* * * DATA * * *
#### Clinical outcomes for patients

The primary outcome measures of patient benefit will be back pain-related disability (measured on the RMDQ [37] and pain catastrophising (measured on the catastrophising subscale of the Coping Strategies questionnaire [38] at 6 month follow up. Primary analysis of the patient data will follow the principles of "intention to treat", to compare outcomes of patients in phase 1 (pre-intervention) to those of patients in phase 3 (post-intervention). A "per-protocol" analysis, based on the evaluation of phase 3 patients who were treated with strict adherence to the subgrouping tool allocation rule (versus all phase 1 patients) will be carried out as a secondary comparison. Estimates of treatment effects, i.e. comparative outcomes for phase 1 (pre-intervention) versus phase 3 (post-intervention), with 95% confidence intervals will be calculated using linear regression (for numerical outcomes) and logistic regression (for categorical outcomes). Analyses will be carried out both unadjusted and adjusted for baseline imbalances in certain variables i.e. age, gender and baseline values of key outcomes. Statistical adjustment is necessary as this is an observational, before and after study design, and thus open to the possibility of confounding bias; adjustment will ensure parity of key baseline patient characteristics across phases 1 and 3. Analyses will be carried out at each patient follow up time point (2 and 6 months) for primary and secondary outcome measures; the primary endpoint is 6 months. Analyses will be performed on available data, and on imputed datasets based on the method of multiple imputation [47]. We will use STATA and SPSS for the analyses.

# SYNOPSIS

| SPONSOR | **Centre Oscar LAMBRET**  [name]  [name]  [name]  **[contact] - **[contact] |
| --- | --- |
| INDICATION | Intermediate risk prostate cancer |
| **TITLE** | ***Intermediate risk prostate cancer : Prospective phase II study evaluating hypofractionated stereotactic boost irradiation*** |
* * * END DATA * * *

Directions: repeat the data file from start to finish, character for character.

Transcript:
#### Clinical outcomes for patients

The primary outcome measures of patient benefit will be back pain-related disability (measured on the RMDQ [37] and pain catastrophising (measured on the catastrophising subscale of the Coping Strategies questionnaire [38] at 6 month follow up. Primary analysis of the patient data will follow the principles of "intention to treat", to compare outcomes of patients in phase 1 (pre-intervention) to those of patients in phase 3 (post-intervention). A "per-protocol" analysis, based on the evaluation of phase 3 patients who were treated with strict adherence to the subgrouping tool allocation rule (versus all phase 1 patients) will be carried out as a secondary comparison. Estimates of treatment effects, i.e. comparative outcomes for phase 1 (pre-intervention) versus phase 3 (post-intervention), with 95% confidence intervals will be calculated using linear regression (for numerical outcomes) and logistic regression (for categorical outcomes). Analyses will be carried out both unadjusted and adjusted for baseline imbalances in certain variables i.e. age, gender and baseline values of key outcomes. Statistical adjustment is necessary as this is an observational, before and after study design, and thus open to the possibility of confounding bias; adjustment will ensure parity of key baseline patient characteristics across phases 1 and 3. Analyses will be carried out at each patient follow up time point (2 and 6 months) for primary and secondary outcome measures; the primary endpoint is 6 months. Analyses will be performed on available data, and on imputed datasets based on the method of multiple imputation [47]. We will use STATA and SPSS for the analyses.

# SYNOPSIS

| SPONSOR | **Centre Oscar LAMBRET**  [name]  [name]  [name]  **[contact] - **[contact] |
| --- | --- |
| INDICATION | Intermediate risk prostate cancer |
| **TITLE** | ***Intermediate risk prostate cancer : Prospective phase II study evaluating hypofractionated stereotactic boost irradiation*** |